Without clear goals your software documentation is bound to fail. Recently we have started thinking of our documentation in two contexts:

  1. Documentation that provides a road map
  2. Documentation that removes roadblocks

Roadmaps vs. Roadblocks

A Road map tells someone where to start and what steps to take to arrive at a desired destination.

A Roadblock is something that keeps someone from continuing on the path they are already traveling.

The main difference is that someone who has encountered a roadblock already knows where they want to go. They are just stuck and need help getting unstuck.

Someone who needs a road map doesn't know where they are going yet. That is why they need the road map.

For example, a consultant setting up Salesforce in a new org who gets stuck with setting up single sign-on doesn't need a road map. They know what they want to do. They just need documentation that helps them remove the roadblock that is preventing them getting single sign-on working.

But a brand new Salesforce admin probably needs a road map that will help them implement Salesforce correctly and achieve product adoption. Removing roadblocks won't help them yet since they don't even know which road to take.

Customer Support vs. Customer Success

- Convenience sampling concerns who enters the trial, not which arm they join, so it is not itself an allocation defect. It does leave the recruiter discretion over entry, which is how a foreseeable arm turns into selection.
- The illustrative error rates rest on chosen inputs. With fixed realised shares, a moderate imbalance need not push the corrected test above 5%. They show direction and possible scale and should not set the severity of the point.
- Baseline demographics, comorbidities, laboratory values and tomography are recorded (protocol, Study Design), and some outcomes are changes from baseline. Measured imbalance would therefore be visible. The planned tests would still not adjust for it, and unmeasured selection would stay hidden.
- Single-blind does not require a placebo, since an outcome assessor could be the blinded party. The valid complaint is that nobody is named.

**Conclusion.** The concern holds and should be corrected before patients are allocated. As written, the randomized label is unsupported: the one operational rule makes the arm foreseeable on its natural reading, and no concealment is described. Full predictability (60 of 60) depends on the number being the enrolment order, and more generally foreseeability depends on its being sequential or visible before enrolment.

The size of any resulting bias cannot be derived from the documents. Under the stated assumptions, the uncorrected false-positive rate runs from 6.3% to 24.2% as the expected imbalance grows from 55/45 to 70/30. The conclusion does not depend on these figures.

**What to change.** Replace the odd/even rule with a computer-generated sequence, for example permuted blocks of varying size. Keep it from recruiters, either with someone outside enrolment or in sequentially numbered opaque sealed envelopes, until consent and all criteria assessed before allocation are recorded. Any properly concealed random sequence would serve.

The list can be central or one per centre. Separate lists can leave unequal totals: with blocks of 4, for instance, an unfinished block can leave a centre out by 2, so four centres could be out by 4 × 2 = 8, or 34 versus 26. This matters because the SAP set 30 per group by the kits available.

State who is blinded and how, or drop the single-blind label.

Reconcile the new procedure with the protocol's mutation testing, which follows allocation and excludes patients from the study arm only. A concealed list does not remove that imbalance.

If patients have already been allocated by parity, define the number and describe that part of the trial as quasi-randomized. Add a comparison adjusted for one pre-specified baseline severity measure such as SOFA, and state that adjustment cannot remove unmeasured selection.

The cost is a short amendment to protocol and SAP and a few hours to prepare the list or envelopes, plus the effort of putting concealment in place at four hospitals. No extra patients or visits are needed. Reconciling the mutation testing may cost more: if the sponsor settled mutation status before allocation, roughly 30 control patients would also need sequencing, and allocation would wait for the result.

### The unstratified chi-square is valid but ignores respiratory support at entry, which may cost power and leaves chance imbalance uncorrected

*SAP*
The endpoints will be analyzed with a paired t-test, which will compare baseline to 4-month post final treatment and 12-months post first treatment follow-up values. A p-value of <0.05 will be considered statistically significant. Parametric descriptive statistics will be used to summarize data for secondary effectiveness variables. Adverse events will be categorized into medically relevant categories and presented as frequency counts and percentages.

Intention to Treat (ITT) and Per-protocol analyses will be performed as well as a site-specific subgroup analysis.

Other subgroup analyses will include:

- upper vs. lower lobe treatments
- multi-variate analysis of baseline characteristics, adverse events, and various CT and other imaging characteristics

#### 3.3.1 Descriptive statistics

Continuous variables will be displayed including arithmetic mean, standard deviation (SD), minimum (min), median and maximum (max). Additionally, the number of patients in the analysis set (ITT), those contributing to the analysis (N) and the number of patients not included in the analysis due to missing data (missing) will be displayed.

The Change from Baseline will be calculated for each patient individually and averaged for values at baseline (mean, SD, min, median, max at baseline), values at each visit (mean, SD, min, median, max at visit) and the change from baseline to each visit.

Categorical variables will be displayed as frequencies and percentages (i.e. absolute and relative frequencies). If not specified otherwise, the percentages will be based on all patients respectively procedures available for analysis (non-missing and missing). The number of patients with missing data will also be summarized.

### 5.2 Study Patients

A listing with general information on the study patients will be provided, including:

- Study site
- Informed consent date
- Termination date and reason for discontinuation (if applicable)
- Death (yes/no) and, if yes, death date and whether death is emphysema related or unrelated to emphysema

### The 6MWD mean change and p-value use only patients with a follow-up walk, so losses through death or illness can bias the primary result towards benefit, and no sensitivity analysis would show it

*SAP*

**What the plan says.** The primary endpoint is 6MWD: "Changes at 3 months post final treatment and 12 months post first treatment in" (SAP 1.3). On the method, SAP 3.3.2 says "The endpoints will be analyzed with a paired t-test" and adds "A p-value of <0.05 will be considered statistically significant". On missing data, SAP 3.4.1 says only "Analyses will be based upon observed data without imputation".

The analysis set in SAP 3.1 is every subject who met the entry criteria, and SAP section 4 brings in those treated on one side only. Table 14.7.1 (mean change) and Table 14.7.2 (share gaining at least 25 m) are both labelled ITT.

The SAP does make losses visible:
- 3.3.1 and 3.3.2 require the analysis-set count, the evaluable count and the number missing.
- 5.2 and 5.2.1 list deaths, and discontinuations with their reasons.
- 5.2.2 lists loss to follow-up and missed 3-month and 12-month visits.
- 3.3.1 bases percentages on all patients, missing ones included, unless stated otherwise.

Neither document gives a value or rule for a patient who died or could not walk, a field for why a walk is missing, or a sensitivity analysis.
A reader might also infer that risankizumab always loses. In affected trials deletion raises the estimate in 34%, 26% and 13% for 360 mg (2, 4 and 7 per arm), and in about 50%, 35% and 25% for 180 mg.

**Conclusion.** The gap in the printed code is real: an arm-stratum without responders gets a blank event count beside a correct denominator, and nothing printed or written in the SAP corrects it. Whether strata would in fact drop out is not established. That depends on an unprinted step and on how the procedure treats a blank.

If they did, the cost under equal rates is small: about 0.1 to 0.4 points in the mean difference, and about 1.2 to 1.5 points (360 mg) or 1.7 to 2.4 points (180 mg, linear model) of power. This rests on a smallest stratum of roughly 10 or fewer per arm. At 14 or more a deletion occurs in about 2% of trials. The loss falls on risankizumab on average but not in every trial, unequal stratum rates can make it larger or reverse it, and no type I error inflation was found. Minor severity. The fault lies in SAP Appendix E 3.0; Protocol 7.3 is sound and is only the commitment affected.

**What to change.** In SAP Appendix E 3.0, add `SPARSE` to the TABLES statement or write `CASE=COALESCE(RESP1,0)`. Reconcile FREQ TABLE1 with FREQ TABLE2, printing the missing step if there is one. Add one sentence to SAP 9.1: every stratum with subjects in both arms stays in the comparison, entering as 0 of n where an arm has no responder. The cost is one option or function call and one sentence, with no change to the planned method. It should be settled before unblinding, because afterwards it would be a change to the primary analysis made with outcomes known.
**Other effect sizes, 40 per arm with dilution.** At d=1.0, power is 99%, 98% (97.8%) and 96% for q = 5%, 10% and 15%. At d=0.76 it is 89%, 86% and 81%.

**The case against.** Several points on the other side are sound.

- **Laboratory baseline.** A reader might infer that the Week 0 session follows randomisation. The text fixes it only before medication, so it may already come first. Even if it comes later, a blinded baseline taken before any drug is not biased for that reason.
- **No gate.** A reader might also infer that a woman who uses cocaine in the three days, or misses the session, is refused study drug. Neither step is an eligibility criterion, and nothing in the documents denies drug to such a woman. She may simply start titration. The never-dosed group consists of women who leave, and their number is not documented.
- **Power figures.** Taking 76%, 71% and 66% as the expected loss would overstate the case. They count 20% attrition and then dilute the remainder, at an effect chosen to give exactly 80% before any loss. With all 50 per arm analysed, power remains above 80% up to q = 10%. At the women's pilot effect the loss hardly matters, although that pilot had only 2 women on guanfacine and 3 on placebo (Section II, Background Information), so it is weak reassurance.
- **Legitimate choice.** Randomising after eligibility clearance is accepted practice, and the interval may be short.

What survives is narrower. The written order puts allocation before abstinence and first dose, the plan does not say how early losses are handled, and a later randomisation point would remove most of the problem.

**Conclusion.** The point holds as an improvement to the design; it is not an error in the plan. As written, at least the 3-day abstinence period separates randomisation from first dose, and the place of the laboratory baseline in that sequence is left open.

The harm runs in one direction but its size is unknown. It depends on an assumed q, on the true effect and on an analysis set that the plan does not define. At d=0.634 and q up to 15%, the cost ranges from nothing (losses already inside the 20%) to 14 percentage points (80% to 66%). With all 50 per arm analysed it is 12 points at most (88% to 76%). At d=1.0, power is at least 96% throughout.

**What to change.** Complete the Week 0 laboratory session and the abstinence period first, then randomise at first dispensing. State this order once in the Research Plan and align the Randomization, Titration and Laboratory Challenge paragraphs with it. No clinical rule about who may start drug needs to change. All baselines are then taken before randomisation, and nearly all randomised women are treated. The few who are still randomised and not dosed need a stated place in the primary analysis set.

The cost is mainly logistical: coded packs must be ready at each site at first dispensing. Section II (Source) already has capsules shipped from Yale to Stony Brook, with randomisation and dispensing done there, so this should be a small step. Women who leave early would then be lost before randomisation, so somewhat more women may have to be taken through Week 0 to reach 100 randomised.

Our popular Plan not to Plan methodology is ideal for removing roadblocks. Someone gets stuck, they ask you a question and you answer it with crystal clear instructions. The next time someone asks the same question you have a ready-made answer.

But what about that person who needs a road map? Their needs are very different. They know the outcome they want. But they have no clue how to get there. The Plan not to Plan methodology doesn't meet the needs of these people because they don't even know which road they should be on. In providing a road map you need to address broader topics and best practices as opposed to just how-to's. This takes planning.

Were do Road maps and Roadblock apply

Road maps should be used for:

  • New customer onboarding
  • Establishing best practices
  • New user onboarding (when a new user is added to a plan or an account)

The goal with road maps is to give your customer a clear understanding of how they should be using your application.

Roadblock removal comes into play after the customer has the road map. The purpose of roadblock removal is to decrease customer support requests and keep your users sailing through their daily workflow.

Providing road maps will allow customers to adopt best practices which will ensure customer success.
Removing roadblocks will decrease customers support requests.

As you develop your documentation strategy you need to address both issues. In a future post we will explain how we are tackling this issue here at Blue Mango.

About Greg DeVore

CEO of ScreenSteps